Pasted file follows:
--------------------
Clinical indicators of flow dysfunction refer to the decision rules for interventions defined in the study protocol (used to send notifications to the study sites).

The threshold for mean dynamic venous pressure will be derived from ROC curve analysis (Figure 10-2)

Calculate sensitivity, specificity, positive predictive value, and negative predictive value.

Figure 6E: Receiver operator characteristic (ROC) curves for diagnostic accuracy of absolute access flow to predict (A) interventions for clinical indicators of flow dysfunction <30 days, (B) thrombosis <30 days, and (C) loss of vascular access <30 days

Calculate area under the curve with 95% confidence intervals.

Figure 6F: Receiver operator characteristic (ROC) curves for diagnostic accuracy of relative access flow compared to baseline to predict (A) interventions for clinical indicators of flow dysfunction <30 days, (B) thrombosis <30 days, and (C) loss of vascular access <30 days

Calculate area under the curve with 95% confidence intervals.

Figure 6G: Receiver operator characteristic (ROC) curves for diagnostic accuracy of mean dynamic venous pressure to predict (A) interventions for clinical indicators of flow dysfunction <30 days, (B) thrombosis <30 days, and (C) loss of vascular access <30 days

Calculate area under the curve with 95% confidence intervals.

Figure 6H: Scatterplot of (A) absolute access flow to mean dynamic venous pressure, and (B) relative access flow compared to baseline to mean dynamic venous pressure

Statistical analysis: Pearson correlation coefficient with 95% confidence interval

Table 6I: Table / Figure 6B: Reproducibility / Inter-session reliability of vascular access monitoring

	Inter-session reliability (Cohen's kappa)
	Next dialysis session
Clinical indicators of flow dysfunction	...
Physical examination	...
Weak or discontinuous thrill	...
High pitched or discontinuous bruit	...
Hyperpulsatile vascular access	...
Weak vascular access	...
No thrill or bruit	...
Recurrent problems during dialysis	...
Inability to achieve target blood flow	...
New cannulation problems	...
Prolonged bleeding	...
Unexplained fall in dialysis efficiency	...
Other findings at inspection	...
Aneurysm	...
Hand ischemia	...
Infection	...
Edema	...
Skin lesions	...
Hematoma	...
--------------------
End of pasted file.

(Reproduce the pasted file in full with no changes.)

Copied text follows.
Clinical indicators of flow dysfunction refer to the decision rules for interventions defined in the study protocol (used to send notifications to the study sites).

The threshold for mean dynamic venous pressure will be derived from ROC curve analysis (Figure 10-2)

Calculate sensitivity, specificity, positive predictive value, and negative predictive value.

Figure 6E: Receiver operator characteristic (ROC) curves for diagnostic accuracy of absolute access flow to predict (A) interventions for clinical indicators of flow dysfunction <30 days, (B) thrombosis <30 days, and (C) loss of vascular access <30 days

Calculate area under the curve with 95% confidence intervals.

Figure 6F: Receiver operator characteristic (ROC) curves for diagnostic accuracy of relative access flow compared to baseline to predict (A) interventions for clinical indicators of flow dysfunction <30 days, (B) thrombosis <30 days, and (C) loss of vascular access <30 days

Calculate area under the curve with 95% confidence intervals.

Figure 6G: Receiver operator characteristic (ROC) curves for diagnostic accuracy of mean dynamic venous pressure to predict (A) interventions for clinical indicators of flow dysfunction <30 days, (B) thrombosis <30 days, and (C) loss of vascular access <30 days

Calculate area under the curve with 95% confidence intervals.

Figure 6H: Scatterplot of (A) absolute access flow to mean dynamic venous pressure, and (B) relative access flow compared to baseline to mean dynamic venous pressure

Statistical analysis: Pearson correlation coefficient with 95% confidence interval

Table 6I: Table / Figure 6B: Reproducibility / Inter-session reliability of vascular access monitoring

	Inter-session reliability (Cohen's kappa)
	Next dialysis session
Clinical indicators of flow dysfunction	...
Physical examination	...
Weak or discontinuous thrill	...
High pitched or discontinuous bruit	...
Hyperpulsatile vascular access	...
Weak vascular access	...
No thrill or bruit	...
Recurrent problems during dialysis	...
Inability to achieve target blood flow	...
New cannulation problems	...
Prolonged bleeding	...
Unexplained fall in dialysis efficiency	...
Other findings at inspection	...
Aneurysm	...
Hand ischemia	...
Infection	...
Edema	...
Skin lesions	...
Hematoma	...